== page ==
Practical experience with Mongo, and why I do not like it, in terms of Money and Time

For my job, I inherited a Mongo architecture. I resolved to learn it – and it still runs to this day, ticking along quite nicely.

This is what my feelings are about the platform having actually used it in production – not on little toy projects. Our main MongoDB server is a 67 GB RAM AWS instance, with several hundred GB of EBS storage.

First, the good parts:

It’s super-duper easy to set up and administer. Pleasant to do so, in fact.

Javascript in the console is a remarkably useful thing to have handy. I’ve used it for quick proof-of-concepts and tests and whatnot – really good to have.

It’s really nice to develop against. Not having to deal with schema changes, and being able to save arbitrary column-value associations makes life really easy.

And now, the bad (from unimportant to important)

Doing anything beyond a really trivial or simplistic query in the console is surprisingly annoying:

db.tablename.find({"name": {$gt: "fred"}})

Not a dealbreaker or anything, just annoying. name > "fred" would be nicer.

The default ‘mode’ of Mongo is surprisingly unsafe. I found drivers (could be the driver’s fault, might not be Mongo’s) that return _immediately_ after you attempt a write – without even making sure the data has touched the disk. This makes me uneasy. But there are probably use cases for this kind of speed at the expense of safety. But I don’t like it. And this is opinion, so I’m saying it. There _are_ modes that you can use (and I do use) that slow down the writes to make sure they’ve at least been accepted. But, in the conventional mode, if we have a crash before the writes have been accepted by Mongo, the data is gone. This has happened to us. Usually we have failsafes in place to ensure that the data eventually gets written, but it costs us time. We’re mortal; we’re going to use the defaults we get until they don’t work for us, then we’re going to change them.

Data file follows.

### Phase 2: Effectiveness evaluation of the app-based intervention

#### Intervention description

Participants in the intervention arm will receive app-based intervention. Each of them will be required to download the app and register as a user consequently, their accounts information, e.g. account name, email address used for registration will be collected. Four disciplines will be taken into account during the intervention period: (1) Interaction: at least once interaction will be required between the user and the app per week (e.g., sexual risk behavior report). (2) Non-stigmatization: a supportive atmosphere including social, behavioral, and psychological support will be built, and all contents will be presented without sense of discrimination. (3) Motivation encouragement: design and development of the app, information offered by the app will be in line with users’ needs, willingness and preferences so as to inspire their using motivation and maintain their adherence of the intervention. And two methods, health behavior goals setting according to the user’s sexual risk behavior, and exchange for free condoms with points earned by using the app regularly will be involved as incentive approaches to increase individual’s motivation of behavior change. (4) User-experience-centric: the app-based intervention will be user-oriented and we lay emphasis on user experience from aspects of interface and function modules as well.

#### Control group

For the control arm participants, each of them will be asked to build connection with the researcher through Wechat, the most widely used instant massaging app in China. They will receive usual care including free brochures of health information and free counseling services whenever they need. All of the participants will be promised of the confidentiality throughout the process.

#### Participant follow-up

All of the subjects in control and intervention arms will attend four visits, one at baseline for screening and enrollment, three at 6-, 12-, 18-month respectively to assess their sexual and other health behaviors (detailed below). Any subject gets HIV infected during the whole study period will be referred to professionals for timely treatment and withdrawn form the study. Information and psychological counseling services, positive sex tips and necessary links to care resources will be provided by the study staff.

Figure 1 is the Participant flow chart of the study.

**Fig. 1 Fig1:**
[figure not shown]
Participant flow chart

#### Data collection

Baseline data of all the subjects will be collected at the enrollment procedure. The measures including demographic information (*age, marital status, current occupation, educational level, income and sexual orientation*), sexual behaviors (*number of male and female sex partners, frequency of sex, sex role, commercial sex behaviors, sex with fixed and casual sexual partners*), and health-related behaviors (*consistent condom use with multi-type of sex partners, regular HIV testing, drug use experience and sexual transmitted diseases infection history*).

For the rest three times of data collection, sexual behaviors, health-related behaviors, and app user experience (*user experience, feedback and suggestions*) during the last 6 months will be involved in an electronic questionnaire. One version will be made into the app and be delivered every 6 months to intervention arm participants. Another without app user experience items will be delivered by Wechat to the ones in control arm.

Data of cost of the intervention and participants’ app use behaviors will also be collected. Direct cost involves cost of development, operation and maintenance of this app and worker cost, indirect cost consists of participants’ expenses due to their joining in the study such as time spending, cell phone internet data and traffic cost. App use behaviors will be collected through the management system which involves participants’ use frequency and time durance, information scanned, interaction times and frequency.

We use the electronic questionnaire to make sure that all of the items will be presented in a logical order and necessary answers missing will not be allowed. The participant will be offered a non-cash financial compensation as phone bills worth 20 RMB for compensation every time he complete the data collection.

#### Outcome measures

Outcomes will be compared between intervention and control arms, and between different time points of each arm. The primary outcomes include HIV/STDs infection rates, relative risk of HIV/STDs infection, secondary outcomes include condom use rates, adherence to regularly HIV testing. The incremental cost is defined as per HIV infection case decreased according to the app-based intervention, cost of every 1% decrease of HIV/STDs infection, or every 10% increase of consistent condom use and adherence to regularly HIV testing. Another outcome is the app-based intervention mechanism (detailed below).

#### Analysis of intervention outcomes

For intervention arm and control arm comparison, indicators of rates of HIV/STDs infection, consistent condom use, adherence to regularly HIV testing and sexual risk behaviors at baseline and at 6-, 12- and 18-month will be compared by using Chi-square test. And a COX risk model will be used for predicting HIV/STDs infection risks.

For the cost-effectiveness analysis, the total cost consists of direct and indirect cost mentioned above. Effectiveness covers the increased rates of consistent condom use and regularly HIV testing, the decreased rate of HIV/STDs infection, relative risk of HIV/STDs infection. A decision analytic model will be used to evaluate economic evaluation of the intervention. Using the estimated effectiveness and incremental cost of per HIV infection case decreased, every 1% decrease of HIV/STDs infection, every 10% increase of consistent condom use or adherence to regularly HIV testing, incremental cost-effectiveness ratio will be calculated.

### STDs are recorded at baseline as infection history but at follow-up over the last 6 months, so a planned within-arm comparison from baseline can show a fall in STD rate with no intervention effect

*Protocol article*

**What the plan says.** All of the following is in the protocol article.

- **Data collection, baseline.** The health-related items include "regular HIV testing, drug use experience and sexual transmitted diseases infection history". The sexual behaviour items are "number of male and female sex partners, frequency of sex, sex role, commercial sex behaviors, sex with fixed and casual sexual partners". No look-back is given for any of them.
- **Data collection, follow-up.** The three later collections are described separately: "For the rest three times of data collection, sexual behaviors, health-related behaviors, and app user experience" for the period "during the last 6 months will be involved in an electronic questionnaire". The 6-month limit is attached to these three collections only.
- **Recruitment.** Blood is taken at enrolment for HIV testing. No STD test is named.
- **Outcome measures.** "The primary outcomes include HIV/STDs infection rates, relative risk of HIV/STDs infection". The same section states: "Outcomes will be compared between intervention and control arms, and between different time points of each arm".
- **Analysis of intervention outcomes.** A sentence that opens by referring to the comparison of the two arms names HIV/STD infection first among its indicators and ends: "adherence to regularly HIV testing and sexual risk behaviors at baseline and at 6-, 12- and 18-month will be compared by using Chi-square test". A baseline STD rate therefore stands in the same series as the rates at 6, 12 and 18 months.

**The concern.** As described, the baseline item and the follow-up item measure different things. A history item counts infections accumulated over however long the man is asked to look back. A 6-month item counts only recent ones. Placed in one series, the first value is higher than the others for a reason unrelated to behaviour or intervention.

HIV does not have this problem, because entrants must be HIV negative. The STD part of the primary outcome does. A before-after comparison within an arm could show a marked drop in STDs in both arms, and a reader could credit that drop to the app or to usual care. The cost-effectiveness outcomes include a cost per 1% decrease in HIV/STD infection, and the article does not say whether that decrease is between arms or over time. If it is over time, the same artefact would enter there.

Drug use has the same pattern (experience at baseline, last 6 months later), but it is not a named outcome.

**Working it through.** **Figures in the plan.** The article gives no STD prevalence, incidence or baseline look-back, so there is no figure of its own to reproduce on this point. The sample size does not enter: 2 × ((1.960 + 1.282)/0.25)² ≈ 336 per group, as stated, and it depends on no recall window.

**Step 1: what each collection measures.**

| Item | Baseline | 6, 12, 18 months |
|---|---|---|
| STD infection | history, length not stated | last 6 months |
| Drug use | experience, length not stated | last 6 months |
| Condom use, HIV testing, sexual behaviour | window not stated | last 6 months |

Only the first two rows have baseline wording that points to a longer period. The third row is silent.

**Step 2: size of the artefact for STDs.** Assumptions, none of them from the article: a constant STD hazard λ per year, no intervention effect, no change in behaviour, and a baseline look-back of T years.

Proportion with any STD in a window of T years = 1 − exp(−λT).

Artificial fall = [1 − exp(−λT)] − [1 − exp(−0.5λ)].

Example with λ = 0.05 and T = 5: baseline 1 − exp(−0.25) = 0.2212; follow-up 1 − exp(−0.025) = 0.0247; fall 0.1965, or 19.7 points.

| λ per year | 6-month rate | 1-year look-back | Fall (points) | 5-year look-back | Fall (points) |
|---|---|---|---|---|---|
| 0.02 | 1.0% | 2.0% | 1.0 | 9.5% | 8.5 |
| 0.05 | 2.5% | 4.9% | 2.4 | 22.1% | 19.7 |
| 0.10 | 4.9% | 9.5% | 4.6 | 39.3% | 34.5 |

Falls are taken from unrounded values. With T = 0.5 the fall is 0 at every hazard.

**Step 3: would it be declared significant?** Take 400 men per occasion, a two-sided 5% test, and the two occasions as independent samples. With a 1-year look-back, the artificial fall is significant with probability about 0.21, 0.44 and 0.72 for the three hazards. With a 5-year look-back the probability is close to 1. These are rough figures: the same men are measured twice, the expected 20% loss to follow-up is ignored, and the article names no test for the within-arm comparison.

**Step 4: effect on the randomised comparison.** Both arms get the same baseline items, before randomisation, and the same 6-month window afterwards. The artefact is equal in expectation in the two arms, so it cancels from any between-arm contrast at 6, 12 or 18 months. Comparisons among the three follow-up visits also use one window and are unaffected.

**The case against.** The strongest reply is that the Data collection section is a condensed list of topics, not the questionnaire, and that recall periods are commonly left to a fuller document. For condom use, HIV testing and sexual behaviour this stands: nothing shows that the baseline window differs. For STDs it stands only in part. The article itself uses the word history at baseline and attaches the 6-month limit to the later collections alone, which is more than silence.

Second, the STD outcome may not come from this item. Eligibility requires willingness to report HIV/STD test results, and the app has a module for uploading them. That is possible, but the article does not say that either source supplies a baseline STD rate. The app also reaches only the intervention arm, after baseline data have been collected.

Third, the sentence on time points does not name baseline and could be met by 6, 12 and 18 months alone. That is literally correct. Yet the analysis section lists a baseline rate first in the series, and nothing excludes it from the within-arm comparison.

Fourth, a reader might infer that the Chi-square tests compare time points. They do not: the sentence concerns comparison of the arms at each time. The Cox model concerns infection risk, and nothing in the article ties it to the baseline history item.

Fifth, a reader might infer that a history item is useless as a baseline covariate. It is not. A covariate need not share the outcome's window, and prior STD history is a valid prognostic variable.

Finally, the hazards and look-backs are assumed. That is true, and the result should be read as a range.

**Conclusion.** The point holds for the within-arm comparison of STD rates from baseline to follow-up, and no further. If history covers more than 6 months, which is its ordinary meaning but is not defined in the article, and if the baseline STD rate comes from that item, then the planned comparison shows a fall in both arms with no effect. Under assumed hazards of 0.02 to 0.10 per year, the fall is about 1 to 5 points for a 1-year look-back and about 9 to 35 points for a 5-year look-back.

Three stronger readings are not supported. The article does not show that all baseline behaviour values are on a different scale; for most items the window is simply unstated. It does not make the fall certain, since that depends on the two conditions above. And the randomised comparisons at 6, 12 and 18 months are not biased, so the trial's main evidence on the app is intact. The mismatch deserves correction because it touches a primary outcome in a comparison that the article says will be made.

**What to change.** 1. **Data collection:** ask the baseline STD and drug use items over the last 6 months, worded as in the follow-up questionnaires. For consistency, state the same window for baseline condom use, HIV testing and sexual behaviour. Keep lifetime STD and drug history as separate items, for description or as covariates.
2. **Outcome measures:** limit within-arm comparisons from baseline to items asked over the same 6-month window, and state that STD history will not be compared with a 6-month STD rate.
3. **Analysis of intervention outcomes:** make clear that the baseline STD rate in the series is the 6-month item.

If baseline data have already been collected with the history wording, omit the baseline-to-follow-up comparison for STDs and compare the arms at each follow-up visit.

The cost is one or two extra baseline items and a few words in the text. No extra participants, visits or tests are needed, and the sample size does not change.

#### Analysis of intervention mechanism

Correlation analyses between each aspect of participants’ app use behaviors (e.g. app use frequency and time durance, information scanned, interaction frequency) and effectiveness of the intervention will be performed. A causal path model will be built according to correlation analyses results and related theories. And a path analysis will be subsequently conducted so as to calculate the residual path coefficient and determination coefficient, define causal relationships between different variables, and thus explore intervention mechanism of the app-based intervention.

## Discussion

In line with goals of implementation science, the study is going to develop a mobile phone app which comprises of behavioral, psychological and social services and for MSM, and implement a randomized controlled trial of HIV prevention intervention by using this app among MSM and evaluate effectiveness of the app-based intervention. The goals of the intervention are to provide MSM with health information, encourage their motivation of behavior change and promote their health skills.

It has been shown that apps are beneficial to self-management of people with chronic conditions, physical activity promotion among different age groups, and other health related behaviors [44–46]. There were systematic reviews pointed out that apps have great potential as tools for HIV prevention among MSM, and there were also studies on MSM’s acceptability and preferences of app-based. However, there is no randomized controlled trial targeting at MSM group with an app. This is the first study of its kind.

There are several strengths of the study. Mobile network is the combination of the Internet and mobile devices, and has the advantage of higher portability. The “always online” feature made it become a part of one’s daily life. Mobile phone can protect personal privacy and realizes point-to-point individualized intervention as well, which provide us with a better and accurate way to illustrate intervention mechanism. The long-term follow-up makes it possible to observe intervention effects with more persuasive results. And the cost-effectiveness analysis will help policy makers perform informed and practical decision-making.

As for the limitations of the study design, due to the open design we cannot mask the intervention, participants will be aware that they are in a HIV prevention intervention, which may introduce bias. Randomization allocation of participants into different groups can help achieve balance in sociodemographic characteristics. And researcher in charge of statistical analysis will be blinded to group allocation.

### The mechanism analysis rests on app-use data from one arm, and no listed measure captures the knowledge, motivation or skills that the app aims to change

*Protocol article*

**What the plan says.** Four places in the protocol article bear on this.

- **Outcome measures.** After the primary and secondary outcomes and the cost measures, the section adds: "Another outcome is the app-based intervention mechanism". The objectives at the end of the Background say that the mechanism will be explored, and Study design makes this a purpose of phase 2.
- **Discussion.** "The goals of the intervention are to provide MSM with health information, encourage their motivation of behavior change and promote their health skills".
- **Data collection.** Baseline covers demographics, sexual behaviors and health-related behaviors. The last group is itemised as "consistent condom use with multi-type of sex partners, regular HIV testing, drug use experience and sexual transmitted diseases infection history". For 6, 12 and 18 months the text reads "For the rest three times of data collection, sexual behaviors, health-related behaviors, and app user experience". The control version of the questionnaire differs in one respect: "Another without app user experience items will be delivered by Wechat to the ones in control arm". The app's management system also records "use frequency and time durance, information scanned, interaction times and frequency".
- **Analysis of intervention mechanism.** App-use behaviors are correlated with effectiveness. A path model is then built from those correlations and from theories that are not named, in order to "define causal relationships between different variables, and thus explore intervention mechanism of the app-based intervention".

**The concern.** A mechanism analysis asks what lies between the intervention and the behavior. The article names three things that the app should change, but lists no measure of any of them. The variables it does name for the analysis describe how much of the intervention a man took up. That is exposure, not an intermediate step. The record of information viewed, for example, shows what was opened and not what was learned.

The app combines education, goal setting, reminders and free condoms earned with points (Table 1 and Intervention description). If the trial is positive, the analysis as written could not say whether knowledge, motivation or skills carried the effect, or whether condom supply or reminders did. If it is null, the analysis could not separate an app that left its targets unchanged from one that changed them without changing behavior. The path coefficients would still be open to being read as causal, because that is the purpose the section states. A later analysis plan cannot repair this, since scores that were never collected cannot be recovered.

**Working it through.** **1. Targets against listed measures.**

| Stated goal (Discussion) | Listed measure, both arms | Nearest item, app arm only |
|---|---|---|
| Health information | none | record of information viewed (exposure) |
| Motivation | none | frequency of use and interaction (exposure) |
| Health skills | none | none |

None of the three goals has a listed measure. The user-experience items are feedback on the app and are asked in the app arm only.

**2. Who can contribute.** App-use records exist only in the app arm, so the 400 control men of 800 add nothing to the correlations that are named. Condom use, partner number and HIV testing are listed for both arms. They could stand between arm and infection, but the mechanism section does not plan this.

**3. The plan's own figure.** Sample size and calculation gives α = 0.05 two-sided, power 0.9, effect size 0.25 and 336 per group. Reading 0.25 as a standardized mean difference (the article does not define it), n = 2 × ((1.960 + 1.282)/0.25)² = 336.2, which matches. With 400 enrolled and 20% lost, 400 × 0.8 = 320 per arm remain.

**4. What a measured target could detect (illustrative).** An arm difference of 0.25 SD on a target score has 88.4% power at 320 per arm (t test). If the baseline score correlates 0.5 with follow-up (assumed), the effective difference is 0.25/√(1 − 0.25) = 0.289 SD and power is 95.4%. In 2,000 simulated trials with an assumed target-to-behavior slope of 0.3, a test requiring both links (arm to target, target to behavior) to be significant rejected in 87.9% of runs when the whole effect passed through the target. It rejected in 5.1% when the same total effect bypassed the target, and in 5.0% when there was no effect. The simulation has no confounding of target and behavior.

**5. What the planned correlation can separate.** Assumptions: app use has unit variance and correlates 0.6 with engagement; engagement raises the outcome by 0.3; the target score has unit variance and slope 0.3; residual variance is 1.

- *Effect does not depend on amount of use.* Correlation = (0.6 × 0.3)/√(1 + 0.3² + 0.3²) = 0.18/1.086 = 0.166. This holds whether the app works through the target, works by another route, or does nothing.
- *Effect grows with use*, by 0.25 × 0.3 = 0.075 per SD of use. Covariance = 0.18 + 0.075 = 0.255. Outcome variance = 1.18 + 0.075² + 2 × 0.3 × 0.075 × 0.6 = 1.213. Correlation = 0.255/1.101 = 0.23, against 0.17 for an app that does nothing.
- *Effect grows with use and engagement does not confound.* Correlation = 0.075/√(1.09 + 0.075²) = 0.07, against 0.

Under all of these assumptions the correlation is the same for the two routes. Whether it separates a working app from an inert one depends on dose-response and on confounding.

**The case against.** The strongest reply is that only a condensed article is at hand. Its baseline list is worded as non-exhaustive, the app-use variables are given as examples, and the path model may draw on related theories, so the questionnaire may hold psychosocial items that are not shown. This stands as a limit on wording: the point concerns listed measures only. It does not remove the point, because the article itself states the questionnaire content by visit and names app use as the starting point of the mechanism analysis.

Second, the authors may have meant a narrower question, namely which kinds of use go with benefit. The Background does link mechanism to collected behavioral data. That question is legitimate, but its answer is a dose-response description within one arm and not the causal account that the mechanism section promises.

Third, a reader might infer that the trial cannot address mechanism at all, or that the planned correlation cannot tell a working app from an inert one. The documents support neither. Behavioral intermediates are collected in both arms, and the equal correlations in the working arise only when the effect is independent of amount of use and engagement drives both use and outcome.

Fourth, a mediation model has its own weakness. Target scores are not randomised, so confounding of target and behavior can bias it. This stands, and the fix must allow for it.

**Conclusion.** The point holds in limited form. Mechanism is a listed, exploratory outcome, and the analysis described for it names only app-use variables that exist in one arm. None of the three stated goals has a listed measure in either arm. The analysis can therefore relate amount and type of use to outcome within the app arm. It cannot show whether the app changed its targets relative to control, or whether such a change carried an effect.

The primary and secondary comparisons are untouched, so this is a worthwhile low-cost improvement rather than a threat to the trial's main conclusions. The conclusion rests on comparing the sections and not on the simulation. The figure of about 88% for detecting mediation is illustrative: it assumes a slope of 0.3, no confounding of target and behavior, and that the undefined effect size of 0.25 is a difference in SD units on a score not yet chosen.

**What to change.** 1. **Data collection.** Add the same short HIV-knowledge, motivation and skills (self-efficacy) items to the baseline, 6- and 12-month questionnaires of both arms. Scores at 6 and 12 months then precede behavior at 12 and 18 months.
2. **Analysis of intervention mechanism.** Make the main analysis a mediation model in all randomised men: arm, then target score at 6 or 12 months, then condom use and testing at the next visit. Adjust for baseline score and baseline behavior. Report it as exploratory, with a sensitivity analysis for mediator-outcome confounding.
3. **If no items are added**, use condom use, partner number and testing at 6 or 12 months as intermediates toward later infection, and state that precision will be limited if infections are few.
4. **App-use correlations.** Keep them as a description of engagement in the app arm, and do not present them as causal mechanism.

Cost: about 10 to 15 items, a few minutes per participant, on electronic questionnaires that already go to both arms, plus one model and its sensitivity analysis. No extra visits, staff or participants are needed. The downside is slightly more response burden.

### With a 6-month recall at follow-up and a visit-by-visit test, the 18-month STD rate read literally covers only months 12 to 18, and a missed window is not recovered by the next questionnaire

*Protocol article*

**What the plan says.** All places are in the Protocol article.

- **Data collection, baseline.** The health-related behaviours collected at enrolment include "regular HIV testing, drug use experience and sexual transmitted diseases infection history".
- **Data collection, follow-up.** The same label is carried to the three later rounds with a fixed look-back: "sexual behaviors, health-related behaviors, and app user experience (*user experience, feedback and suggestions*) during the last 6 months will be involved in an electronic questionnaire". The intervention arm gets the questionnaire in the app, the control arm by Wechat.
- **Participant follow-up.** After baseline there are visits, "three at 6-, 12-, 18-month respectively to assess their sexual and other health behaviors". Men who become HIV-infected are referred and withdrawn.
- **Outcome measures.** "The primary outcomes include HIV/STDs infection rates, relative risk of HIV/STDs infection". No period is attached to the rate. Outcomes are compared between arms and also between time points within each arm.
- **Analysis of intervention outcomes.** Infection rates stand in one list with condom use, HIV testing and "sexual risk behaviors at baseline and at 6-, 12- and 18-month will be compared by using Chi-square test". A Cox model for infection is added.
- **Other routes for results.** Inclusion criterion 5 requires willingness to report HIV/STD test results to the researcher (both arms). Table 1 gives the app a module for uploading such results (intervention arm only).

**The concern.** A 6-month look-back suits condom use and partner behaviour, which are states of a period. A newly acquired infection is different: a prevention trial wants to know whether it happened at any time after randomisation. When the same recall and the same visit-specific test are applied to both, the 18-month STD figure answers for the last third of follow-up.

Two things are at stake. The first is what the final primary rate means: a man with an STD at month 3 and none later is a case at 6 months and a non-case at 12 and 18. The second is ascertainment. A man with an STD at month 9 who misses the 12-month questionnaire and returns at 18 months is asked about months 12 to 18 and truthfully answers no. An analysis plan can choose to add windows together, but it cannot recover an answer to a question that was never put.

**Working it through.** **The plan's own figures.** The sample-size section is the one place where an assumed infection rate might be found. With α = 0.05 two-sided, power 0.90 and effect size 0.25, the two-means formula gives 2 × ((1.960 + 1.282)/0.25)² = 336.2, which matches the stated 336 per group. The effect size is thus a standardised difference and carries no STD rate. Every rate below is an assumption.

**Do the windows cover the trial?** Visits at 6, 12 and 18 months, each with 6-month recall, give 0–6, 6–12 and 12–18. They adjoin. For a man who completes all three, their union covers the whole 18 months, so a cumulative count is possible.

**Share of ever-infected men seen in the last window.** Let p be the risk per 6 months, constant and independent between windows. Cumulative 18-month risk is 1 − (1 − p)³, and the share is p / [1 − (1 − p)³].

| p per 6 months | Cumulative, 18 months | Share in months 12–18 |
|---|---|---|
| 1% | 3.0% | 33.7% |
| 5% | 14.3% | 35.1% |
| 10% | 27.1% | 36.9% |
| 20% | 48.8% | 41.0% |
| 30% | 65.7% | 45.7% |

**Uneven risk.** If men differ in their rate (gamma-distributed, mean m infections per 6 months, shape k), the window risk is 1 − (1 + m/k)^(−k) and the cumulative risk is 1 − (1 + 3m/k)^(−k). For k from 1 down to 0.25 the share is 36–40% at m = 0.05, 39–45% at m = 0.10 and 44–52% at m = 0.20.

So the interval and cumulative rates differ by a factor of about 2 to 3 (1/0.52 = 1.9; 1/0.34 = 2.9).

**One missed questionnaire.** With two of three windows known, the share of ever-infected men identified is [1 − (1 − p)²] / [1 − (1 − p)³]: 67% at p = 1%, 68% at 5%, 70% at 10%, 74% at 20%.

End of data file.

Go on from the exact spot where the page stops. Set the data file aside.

Because there is no schema, a mongo “collection” (fuck it, I’m going to call it a table) takes up more storage than it should. Our large DB would be far smaller if we defined a schema and stored it in an RDBMS. This space seems to be taken up in RAM as well as disk. This costs us more money.

MongoDB starts to perform horribly when it runs out of memory. This is by design. But it’s annoying and it costs us more money and time because we have to either archive out old data (which we do in some cases), or use a larger instance than we ought to have to (which we also do). And even if you delete entries, or even truncate a table, the amount of space used on disk remains the same (see below). More money.

MongoDB will fragment the storage its given if your data gets updated and changes size. This caused us to end up storing around 20-30 GB of data in a 60-some-odd GB instance. And then we started to exhaust RAM, and performance plummeted. So we needed to defrag it. More care and feeding (time) that I didn’t want to spend.

So to ‘fix’ the fragmented storage issue, we had to ‘repair’ the DB. This knocked our instance offline for hours. Many hours. Time. The standard fix for this is to spin up another instance (money), make it part of a replication set, repair one, let it catch up, then repair the other. Time.